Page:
A Hawaiian crew took a trip regardless of the Coronavirus and it’s something everyone can get behind, cleaning up the Great Pacific Garbage Patch.
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Great Pacific Garbage Patch
A swirling collection of plastic pollution has been growing for years in the Pacific ocean. It’s called the Great Pacific Garbage Patch and it’s slowly killing the ocean. Said to be the size of Texas, the swirling mass has anywhere from 1.8-5+ trillion pieces of plastic and is estimated to weigh more than 100,000 tons.
Each year, the “Gyre” and “Trash vortex” that spin between Hawai’i and California kill an estimated 100 MM marine animals. While not innocent, the US is not a top contributor to the waste, opting to pay China to recycle roughly 45% of plastic waste in 2018. The largest contributor to ocean waste that year was China.
The Ocean Voyages Institute
A non-profit filled with experts who are passionate about the ocean and leaving it better than they found it has been making big waves.
Ocean Voyages Institute (OVI) is a 501(c)3 non-profit organization founded in 1979 by a group of international sailors, educators, and conservationists with a mission of teaching maritime arts and sciences and preserving the world’s oceans. OVI is dedicated to providing sail training opportunities to youth on a worldwide basis as well as providing access to the ocean world and educational programs. In 2009, Project Kaisei was launched to focus on major ocean clean-up and to raise awareness regarding the global problem of marine debris/ocean trash.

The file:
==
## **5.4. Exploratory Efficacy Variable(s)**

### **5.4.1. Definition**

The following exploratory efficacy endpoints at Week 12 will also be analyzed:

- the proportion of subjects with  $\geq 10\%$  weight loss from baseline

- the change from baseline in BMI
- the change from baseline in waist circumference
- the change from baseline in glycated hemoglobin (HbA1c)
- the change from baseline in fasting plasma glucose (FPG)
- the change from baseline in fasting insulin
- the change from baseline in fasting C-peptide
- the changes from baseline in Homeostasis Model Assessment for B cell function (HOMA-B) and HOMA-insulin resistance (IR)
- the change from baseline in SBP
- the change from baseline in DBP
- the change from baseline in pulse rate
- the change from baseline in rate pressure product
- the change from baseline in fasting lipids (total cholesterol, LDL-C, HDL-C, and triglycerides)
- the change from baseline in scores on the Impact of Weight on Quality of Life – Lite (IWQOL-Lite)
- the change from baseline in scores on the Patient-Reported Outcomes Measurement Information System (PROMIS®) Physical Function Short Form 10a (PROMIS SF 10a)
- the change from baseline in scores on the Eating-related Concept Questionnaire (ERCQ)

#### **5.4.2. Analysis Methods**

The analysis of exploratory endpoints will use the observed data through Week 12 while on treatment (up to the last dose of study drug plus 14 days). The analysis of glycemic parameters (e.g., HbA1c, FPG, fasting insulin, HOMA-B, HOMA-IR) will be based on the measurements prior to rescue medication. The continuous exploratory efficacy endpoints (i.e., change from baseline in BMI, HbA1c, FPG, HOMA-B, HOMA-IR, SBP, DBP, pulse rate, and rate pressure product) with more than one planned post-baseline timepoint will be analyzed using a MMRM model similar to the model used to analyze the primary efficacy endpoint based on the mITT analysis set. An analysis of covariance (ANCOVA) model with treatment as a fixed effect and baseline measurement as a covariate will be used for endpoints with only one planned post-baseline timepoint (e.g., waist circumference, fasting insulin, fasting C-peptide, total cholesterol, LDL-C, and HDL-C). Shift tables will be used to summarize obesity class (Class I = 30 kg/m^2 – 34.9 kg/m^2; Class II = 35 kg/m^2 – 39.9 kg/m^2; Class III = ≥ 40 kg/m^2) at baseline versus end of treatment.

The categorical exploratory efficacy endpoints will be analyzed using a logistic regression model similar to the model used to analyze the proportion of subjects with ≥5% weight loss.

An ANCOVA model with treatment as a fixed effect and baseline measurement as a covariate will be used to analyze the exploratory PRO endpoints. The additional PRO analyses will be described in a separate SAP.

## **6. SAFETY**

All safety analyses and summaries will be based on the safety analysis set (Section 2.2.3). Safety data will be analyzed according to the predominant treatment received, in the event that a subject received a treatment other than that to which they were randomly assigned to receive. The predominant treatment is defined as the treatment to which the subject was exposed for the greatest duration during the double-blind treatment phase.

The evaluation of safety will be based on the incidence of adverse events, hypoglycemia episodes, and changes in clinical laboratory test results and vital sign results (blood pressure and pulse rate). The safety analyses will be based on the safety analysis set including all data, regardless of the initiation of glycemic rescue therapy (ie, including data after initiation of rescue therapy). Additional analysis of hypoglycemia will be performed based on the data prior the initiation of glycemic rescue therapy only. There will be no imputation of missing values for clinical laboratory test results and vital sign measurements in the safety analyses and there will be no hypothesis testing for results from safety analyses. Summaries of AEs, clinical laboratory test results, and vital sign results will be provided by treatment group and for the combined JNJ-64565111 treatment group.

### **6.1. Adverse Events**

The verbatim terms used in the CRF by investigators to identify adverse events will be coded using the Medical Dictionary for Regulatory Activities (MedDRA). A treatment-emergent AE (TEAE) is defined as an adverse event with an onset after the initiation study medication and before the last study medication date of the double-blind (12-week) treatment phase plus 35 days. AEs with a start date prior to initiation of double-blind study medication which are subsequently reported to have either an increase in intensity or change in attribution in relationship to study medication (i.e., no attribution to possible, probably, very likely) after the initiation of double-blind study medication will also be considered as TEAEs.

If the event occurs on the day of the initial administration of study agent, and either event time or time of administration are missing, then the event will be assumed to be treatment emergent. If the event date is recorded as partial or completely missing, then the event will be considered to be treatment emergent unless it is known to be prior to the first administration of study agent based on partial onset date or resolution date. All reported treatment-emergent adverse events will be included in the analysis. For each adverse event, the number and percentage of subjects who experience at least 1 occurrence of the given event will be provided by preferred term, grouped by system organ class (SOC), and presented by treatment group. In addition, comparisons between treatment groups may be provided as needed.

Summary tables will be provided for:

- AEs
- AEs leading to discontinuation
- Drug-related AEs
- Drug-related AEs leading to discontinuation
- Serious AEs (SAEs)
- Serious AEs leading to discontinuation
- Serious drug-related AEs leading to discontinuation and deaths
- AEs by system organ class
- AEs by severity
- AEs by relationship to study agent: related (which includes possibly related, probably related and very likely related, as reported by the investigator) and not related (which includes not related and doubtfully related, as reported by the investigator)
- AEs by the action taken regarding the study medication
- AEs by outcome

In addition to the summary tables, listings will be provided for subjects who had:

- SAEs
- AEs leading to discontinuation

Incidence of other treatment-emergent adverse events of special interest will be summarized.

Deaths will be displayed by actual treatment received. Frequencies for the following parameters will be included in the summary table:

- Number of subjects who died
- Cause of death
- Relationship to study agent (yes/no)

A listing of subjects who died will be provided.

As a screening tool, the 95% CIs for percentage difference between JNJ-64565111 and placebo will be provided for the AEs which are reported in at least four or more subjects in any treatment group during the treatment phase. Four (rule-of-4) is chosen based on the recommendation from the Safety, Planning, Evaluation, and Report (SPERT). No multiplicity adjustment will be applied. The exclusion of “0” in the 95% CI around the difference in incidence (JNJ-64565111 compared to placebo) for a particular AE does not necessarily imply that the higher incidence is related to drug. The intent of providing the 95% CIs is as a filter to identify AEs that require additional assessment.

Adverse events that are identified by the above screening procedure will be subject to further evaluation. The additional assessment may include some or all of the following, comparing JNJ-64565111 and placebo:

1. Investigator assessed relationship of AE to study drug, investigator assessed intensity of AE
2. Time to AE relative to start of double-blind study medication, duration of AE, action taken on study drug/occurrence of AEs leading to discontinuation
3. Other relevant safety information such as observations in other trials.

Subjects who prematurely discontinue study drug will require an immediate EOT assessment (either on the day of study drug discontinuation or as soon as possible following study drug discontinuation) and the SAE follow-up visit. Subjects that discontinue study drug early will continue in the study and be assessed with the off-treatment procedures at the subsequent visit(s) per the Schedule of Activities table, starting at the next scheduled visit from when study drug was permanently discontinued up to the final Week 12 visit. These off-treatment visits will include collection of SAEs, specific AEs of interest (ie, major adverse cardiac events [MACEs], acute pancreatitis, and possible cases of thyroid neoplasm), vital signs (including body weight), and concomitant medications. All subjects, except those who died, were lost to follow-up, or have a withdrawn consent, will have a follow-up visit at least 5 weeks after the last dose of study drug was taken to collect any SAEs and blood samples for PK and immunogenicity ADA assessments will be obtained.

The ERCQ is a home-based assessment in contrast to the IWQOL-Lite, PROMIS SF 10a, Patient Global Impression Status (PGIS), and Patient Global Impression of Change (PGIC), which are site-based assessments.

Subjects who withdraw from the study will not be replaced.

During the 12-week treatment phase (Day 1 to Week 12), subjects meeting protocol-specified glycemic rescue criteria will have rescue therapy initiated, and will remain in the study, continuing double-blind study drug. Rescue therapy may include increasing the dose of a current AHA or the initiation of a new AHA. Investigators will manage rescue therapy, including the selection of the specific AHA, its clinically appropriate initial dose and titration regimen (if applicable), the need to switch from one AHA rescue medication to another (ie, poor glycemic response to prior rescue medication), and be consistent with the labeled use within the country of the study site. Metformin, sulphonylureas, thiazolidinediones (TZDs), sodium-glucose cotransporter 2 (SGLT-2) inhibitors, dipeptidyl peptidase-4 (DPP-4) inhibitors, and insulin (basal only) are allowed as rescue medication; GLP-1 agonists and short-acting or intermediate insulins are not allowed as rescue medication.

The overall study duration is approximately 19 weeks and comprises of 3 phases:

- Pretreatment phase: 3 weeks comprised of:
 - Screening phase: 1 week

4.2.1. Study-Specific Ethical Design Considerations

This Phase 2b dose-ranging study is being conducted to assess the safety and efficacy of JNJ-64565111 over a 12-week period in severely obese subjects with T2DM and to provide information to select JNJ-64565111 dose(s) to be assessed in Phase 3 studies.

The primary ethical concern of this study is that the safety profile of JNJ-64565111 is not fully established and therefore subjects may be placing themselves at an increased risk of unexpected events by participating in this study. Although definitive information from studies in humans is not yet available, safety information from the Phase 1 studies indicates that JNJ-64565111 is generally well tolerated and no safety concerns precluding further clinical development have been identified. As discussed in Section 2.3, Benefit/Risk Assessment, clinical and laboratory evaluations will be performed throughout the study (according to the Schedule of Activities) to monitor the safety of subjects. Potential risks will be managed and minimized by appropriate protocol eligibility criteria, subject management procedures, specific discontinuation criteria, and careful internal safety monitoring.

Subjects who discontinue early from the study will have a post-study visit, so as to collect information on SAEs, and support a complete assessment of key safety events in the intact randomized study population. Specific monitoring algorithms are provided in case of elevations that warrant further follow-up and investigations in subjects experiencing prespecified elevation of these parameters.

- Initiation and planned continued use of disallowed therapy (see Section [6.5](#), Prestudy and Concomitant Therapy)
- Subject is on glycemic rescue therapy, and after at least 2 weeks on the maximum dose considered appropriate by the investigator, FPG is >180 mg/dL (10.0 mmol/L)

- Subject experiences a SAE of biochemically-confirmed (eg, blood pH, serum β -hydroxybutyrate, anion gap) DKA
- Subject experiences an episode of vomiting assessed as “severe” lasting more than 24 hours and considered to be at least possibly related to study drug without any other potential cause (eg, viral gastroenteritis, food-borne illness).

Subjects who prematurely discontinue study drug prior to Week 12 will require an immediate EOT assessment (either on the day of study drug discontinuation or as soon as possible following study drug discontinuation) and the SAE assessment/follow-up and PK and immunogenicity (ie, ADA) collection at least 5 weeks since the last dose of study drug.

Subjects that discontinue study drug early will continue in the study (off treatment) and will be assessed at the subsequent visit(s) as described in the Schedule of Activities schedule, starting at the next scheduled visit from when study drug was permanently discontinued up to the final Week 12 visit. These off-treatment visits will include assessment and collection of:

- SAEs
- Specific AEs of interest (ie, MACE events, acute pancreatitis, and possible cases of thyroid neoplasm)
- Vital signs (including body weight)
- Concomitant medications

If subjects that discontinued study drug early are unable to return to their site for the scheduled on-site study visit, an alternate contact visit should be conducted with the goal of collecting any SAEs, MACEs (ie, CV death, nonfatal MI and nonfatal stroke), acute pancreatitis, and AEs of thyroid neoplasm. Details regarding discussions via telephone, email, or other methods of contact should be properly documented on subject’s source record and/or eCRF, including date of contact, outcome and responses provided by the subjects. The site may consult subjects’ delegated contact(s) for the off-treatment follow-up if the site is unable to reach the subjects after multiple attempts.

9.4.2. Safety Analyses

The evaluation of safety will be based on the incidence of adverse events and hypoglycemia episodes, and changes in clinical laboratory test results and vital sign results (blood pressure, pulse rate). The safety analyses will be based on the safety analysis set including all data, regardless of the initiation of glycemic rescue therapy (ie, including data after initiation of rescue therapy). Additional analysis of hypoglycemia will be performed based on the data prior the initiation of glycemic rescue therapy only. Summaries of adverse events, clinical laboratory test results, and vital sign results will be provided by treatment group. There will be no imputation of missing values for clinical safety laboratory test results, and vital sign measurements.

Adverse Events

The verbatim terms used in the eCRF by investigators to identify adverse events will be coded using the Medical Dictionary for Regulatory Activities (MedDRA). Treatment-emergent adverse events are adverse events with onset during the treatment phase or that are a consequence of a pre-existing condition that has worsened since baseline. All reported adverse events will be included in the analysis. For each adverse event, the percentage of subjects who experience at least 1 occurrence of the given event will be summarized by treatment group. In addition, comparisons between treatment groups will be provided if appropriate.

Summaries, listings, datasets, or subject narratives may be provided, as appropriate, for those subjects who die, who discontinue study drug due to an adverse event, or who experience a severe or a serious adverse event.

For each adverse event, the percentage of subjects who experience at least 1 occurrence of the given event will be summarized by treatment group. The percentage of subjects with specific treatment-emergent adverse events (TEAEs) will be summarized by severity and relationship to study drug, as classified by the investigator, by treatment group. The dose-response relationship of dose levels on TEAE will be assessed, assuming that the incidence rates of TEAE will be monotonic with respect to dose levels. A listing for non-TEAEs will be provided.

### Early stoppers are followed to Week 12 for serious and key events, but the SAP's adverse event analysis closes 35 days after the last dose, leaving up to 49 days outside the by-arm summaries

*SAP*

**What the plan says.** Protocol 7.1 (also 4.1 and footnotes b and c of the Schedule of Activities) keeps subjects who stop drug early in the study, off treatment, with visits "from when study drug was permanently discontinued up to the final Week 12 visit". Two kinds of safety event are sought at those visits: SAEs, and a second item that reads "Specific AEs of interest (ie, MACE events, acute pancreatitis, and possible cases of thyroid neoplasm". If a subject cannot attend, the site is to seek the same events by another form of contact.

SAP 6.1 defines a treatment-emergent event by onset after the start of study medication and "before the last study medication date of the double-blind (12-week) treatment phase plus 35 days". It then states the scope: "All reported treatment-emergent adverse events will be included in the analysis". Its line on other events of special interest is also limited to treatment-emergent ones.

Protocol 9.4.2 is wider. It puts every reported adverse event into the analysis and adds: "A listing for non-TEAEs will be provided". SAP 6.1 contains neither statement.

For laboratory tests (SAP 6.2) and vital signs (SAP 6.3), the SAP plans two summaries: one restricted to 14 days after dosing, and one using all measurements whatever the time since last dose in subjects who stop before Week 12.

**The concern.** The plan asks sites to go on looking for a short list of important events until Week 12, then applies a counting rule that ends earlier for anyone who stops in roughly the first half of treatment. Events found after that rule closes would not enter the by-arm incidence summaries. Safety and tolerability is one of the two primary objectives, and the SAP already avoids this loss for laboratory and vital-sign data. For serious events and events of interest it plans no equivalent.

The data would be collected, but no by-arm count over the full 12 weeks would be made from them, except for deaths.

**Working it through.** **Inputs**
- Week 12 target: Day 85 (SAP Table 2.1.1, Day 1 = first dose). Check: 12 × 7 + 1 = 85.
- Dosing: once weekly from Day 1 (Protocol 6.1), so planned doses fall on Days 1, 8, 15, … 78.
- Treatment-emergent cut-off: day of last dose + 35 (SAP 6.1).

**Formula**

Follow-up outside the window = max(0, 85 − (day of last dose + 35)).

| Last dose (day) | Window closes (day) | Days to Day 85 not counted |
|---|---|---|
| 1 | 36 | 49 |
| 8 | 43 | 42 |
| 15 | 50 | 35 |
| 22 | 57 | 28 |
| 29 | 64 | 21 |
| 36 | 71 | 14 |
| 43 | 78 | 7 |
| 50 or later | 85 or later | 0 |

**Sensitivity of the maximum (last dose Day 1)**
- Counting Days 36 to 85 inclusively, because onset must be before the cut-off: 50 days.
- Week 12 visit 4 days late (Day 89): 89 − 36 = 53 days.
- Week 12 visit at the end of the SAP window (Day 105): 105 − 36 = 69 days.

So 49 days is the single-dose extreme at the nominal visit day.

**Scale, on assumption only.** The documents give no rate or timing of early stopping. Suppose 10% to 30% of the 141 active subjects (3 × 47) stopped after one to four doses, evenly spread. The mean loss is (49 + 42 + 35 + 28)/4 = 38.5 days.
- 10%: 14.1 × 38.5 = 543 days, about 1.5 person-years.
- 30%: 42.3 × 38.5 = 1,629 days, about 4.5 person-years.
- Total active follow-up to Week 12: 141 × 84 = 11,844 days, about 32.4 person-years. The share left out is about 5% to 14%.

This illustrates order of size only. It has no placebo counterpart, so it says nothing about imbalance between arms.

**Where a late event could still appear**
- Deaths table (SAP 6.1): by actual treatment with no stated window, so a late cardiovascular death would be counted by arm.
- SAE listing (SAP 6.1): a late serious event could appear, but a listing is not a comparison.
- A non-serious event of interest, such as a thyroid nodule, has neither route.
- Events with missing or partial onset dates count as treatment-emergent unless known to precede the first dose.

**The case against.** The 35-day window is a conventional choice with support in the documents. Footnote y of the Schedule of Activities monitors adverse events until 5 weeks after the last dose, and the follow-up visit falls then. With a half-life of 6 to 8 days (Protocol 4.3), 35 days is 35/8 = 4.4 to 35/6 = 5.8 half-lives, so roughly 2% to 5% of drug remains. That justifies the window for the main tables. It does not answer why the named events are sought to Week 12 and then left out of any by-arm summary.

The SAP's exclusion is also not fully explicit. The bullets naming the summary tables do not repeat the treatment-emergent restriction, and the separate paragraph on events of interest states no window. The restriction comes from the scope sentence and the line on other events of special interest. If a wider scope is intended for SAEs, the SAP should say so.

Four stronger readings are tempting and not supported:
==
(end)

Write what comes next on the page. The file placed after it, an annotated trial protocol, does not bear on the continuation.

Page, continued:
While all the members on OVI’s team are skilled, I’m sure I’m not alone when I say that I would be happy to join them on that journey.
Largest Haul Ever
A determined team from the Ocean Voyages Institute set out to best last year’s record of two hauls removing 48 tons from the ocean. This year they have had the largest haul ever, 103 tons, or 206,000 pounds. That’s a staggering amount of plastic but in comparison to the amount swirling around, a literal drop in the ocean. Somehow, that’s both encouraging and infuriating.
The crew set out on a 48-day journey to complete the haul and brought it back to land where pieces will be recycled or upcycled.
While not exactly a vacation, we all have some free time on our hands, and this is an eco trip we can all get behind. Others are attacking the problem with different ideas. While some have argued that “95%” of efforts should be on not contributing further to the problem, I personally think that this is a good start and hope it encourages others.
What do you think? Is this a good start? Are the other ecological concerns associated with such a long journey (petrol used) outweighed by the effort and progress?